Political deadlock looms as Swedes go to polls

Analysts predict far-right Sweden Democrats will block pure left or right government

Sweden’s prime minister Stefan Lövfen campaigning in the Farsta neighbourhood in Stockholm: has appealed to voters to “vote for a stable government capable of leading Sweden in uncertain times”. Photograph: Daniel Dickson

Sweden’s prime minister Stefan Lövfen campaigning in the Farsta neighbourhood in Stockholm: has appealed to voters to “vote for a stable government capable of leading Sweden in uncertain times”. Photograph: Daniel Dickson

 

Sweden is facing into political uncertainty as final opinion polls predict an inconclusive result in Sunday’s general election.

After a bad-tempered campaign, dominated by immigration challenges and hospital waiting lists, neither Sweden’s ruling left nor right camps are likely to be able to form a majority coalition.

That makes lengthy post-election horse-trading likely – or even some sort of co-operation of the right “alliance” parties with the far-right populist Sweden Democrats (SD).

After dropping back from an early surge, a poll of polls suggests the anti-immigrant, EU-critical SD will capture about 20 per cent support, up six points on its last election performance.

SD leader Jimme Akesson has pulled in voters by linking the refugee crisis, which proportionately brought more people into Sweden than even Germany, to wider problems with healthcare, schools and public security.

After a series of riots and rapes, some involving would-be refugees, his party is proposing a total asylum clampdown, tougher penalties for crime and greater police powers.

Other parties have been racing to present alternative migration policies, some that differ only by degrees, as public attitudes cool towards asylum seekers.  

Sweden’s ruling Social Democrats are just four points ahead of the SD in most polls and may squeeze back into power with an even weaker minority government than before.

Its struggling prime minister Stefan Lövfen has appealed to voters in the last days of campaigning to “vote for a stable government capable of leading Sweden in uncertain times”.

Many see that as an unsubtle play for a grand coalition with the conservative-liberal Moderates, an effort resisted so far by Moderates leader Ulf Kristersson as “autocratic”.

‘Clean slate’

“Löfven wants to govern regardless of the election result, but we need a clean slate,” said Mr Kristersson, a trained economist and effective communicator. But he is dismissed by some internal critics as a lightweight “coffee-break politician”.

The poll of polls gives the centre-right “alliance” led by his Moderates a three-point lead over the ruling left. It remains to be seen whether Mr Kristersson’s determination to rule will influence his vow not to co-operate with the SD.

After he ran a law-and-order campaign, a growing number of his supporters are open to a deal with the SD – as are Christian Democrats, another alliance party member.

“It is possible that we will end up with a government based on the Moderates and the Christian Democrats that will rule with SD support, adapting policies to them without negotiating openly,” said Dr Andrej Kokkonen, political scientist at the University of Gothenburg.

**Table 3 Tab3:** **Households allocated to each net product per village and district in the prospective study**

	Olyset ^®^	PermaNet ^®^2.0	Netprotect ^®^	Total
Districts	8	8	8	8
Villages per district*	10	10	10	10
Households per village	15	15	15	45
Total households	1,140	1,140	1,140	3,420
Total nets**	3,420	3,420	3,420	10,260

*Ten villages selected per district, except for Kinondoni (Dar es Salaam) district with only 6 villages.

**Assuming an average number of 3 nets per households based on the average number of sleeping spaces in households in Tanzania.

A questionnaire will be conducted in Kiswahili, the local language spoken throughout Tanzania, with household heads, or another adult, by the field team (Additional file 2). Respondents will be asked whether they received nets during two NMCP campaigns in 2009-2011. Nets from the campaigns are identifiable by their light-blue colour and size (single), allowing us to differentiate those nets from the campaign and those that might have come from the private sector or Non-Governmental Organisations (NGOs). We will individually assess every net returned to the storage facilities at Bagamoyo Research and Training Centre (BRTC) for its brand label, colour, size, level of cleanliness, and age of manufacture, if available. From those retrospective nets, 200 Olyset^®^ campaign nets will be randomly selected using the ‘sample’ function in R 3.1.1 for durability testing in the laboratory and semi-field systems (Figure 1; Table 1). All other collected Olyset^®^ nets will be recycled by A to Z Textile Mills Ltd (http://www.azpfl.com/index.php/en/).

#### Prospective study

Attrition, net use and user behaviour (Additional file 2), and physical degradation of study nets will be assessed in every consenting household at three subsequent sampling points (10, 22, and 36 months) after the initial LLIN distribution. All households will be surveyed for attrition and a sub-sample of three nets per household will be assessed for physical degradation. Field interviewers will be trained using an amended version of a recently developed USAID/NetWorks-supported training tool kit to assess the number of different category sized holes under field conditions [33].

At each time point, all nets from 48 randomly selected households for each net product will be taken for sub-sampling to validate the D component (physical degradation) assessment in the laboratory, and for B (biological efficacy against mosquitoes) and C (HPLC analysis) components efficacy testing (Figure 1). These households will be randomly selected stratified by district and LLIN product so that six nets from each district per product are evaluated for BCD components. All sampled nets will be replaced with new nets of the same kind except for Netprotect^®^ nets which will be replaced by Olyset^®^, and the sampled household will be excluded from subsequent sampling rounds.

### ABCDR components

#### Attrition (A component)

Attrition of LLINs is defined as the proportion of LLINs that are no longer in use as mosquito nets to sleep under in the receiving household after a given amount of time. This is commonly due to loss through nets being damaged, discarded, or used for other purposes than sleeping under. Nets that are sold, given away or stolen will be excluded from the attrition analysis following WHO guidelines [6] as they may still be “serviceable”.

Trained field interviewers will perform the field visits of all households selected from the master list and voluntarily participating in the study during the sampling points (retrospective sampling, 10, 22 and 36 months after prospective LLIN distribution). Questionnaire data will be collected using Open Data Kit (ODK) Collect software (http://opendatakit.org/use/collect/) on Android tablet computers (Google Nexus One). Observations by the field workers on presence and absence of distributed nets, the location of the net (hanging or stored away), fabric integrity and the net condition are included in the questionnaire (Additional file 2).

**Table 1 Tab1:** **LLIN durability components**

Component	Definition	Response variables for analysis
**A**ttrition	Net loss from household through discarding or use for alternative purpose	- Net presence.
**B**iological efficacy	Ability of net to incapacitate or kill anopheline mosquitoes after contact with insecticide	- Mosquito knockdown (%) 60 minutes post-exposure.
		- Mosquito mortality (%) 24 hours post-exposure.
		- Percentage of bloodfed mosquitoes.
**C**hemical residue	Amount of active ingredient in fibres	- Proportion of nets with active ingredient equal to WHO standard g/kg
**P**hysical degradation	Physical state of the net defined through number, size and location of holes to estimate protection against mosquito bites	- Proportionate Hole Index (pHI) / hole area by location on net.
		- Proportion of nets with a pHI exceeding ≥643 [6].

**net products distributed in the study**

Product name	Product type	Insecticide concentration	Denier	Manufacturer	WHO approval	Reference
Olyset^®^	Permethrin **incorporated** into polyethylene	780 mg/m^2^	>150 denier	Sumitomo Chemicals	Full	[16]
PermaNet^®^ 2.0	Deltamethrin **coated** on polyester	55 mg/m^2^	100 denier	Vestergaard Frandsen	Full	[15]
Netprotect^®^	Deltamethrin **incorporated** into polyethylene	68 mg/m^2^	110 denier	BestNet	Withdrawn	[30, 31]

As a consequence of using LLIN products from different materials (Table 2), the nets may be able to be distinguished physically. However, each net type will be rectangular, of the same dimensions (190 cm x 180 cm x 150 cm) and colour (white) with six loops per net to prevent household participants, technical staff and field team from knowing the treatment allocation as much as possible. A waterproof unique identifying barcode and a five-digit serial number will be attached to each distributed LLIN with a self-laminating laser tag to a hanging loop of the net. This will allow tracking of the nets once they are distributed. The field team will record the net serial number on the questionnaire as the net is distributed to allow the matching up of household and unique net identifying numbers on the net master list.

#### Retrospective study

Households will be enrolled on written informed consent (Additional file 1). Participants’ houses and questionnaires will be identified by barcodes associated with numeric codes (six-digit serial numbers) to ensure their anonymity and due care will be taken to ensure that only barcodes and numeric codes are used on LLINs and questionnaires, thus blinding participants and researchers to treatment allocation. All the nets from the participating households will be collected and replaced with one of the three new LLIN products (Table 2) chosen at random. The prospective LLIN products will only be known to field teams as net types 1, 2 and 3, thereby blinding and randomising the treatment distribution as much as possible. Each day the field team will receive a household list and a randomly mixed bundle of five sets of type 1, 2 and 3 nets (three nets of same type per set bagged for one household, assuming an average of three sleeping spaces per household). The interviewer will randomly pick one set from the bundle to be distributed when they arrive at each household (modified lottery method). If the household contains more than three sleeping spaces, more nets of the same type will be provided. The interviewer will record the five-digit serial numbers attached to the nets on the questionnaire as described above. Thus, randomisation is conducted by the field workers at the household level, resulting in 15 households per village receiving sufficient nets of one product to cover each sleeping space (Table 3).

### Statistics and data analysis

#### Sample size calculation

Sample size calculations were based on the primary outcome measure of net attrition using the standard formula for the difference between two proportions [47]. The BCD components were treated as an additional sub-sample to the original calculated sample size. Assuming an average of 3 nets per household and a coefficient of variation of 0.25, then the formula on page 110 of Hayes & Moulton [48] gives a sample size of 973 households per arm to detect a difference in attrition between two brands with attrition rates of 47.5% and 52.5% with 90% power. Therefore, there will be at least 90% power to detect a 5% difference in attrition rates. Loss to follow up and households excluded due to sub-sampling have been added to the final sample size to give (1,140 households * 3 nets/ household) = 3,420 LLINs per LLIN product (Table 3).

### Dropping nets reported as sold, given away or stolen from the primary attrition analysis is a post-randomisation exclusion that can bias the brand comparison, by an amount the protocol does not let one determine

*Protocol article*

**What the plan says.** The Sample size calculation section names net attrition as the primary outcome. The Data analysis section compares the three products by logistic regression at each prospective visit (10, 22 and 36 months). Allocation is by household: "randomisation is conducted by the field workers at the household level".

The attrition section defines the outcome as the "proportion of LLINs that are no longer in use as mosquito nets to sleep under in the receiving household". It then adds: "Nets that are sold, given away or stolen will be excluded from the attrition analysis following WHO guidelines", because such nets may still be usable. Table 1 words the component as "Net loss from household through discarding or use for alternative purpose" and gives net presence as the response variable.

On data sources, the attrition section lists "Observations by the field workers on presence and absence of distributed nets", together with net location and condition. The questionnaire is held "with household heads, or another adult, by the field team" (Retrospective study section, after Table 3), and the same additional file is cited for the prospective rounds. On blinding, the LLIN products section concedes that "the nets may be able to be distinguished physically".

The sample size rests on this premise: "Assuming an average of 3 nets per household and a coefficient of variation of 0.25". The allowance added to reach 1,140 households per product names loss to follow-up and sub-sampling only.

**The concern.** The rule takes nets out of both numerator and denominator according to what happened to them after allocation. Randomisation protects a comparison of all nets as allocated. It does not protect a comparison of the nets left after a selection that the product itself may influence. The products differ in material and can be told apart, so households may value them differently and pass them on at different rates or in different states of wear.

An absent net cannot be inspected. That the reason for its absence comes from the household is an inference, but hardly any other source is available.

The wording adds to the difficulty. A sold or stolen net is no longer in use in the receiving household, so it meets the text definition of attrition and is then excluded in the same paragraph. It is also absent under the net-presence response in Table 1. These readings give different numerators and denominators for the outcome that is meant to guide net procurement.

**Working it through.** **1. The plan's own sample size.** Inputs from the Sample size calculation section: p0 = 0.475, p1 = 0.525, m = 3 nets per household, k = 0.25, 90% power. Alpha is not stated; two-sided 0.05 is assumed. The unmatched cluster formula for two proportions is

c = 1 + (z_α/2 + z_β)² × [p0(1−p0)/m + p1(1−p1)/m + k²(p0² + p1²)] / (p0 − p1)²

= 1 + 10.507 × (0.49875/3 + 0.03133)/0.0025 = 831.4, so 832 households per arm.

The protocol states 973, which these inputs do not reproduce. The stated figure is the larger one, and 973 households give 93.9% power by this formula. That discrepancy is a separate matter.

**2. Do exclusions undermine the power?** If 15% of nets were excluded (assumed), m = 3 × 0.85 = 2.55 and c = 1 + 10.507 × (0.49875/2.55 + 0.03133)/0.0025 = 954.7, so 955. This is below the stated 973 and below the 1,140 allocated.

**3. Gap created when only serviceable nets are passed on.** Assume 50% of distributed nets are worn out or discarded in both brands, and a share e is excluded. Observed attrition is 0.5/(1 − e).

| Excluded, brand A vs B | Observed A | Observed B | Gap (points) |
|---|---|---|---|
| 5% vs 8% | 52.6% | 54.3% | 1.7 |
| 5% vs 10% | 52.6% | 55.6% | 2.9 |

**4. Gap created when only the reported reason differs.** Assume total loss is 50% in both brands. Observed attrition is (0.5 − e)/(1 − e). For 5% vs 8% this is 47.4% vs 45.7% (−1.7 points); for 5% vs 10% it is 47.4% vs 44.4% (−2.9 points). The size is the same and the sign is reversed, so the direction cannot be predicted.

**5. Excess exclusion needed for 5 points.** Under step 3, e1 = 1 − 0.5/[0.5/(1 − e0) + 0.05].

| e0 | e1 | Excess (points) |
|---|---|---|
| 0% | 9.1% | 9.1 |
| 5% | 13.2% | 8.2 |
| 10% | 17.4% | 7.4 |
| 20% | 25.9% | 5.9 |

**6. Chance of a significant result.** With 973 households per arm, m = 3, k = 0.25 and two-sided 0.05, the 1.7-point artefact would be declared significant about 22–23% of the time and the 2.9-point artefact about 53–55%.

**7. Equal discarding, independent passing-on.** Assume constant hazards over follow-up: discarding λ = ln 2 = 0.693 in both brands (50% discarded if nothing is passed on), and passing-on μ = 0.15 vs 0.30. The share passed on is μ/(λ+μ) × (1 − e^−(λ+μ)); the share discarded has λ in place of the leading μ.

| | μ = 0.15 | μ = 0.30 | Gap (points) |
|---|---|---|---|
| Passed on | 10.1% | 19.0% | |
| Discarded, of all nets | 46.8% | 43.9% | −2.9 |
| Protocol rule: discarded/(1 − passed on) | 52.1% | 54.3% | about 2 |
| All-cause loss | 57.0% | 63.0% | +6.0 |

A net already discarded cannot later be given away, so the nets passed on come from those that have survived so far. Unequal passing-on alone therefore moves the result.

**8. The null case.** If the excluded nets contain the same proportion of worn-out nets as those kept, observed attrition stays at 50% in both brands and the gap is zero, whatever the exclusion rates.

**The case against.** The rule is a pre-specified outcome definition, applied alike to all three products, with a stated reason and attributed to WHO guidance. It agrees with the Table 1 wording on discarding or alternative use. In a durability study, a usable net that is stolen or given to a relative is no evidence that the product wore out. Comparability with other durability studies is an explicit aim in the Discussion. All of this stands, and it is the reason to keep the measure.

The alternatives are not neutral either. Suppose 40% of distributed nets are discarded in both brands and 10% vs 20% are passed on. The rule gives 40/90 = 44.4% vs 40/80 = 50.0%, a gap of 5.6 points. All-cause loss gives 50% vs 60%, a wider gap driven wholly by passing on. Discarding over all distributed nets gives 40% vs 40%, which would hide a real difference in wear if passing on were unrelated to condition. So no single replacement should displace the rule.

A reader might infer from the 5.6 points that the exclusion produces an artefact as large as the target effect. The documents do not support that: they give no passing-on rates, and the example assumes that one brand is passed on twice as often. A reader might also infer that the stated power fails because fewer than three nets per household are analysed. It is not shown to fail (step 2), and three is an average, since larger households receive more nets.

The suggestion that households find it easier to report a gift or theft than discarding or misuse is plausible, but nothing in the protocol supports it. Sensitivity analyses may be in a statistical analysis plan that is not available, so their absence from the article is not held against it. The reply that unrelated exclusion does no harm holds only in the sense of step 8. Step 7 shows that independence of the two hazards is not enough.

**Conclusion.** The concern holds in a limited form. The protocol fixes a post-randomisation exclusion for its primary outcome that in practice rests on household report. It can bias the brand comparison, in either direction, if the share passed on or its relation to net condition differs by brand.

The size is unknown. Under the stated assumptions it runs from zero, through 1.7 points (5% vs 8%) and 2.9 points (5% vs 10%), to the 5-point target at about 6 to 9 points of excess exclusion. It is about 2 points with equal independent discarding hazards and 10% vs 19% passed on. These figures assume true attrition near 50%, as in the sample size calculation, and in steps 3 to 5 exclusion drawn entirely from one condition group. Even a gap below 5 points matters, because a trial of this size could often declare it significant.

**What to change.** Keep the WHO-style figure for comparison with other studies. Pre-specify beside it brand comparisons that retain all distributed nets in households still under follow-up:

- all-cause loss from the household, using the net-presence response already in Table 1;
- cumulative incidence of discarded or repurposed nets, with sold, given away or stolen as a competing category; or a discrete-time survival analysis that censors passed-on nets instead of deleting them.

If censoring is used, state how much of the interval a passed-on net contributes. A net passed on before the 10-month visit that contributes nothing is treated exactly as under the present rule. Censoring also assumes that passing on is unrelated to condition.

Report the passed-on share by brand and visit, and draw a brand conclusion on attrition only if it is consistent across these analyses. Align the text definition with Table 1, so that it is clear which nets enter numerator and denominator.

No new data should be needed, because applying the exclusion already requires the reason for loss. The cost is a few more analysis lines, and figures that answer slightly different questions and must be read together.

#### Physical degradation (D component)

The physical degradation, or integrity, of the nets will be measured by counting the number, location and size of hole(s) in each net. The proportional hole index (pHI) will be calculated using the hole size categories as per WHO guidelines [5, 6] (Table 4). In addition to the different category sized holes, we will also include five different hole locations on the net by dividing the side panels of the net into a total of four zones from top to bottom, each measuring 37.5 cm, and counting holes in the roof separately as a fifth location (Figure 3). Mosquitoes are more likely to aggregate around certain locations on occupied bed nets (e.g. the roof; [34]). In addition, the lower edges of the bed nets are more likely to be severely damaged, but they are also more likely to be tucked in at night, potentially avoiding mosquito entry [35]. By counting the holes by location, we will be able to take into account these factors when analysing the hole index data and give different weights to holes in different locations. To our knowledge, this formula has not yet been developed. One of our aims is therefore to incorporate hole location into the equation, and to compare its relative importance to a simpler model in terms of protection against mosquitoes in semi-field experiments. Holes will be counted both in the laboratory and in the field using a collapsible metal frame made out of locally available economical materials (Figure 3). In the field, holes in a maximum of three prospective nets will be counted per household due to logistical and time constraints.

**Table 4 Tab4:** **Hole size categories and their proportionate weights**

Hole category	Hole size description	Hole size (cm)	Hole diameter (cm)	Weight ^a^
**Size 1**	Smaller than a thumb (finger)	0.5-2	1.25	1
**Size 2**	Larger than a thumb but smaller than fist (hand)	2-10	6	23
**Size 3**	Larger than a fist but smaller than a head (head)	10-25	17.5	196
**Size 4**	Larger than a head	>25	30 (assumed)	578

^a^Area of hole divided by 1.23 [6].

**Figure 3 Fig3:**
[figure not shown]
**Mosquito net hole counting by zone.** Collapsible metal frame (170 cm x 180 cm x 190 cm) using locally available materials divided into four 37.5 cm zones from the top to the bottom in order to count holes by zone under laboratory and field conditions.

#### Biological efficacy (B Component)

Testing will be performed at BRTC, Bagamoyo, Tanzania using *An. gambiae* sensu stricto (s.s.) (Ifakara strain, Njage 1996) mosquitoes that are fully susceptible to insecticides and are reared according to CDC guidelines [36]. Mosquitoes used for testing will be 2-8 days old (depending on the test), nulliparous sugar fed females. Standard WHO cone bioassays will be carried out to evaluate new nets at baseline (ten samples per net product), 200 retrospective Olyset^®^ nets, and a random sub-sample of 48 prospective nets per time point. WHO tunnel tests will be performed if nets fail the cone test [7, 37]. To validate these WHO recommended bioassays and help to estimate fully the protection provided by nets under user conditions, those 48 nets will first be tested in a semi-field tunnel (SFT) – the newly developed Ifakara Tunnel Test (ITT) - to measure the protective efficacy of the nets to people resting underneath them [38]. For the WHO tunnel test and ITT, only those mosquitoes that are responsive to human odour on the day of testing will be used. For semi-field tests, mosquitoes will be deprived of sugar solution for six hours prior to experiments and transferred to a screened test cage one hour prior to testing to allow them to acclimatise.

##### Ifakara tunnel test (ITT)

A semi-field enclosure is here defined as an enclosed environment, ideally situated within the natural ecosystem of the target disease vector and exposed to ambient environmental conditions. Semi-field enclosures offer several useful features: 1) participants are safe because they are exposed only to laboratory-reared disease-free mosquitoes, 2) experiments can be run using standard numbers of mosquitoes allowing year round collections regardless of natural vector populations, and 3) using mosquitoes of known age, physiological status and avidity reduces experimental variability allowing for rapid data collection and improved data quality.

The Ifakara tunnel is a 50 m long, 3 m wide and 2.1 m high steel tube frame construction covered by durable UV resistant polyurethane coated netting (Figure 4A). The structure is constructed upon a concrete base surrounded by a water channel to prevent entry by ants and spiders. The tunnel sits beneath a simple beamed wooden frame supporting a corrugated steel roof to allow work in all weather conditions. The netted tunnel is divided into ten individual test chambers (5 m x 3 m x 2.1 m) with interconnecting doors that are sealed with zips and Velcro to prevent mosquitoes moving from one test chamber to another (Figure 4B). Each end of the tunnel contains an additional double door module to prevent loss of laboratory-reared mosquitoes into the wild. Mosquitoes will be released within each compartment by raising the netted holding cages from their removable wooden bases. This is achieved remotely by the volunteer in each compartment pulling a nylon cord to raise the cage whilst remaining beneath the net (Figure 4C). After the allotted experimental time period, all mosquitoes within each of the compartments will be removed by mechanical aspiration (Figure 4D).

A wild card in the polls could be a third, centre-right alliance member. Centre Party leader Annie Lööf has refused outright to work with the SD, prompting speculation she might be open to an approach from the left. But her support will come at a high price: for Mr Löfven to forgo another term as prime minister.

Regardless of what happens when polls close on Sunday at 8pm, political analysts already say the far-right is the big winner, likely to emerge as second-largest party – or even largest if they are underestimated in polls.

Racist politics

“They are now large enough to block a pure left or right government,” said Dr Kokonnen, “thus any future government must rely on the SD or co-operate with the other side.”

In this environment, votes matter less than the general drift towards openly racist politics on offer in Sweden, mirroring developments elsewhere in Europe.

The SD has expelled scores of politicians from its election lists after online outbursts – this week one candidate called refugees “venomous snakes” – but such revelations have had little effect on poll numbers.

“What I hope is that this election result will cause a reaction among people to mobilise for democratic values and ideas,” said Daniel Poohl, editor-in-chief of the investigative magazine Expo, which has published many such SD exposés.

International organisations say a further shift is likely in how Sweden, a self-described “moral superpower”, engages with the EU on the unresolved migration crisis.

“You can expect less international leadership from Sweden on migration and refugee issues,” said Matthew Scott, analyst at the Raoul Wallenberg Institute of Human Rights and Humanitarian Law. “Even the Social Democrats are now embracing a European approach to this issue, which attempts to – but doesn’t always live up to – international human rights law.”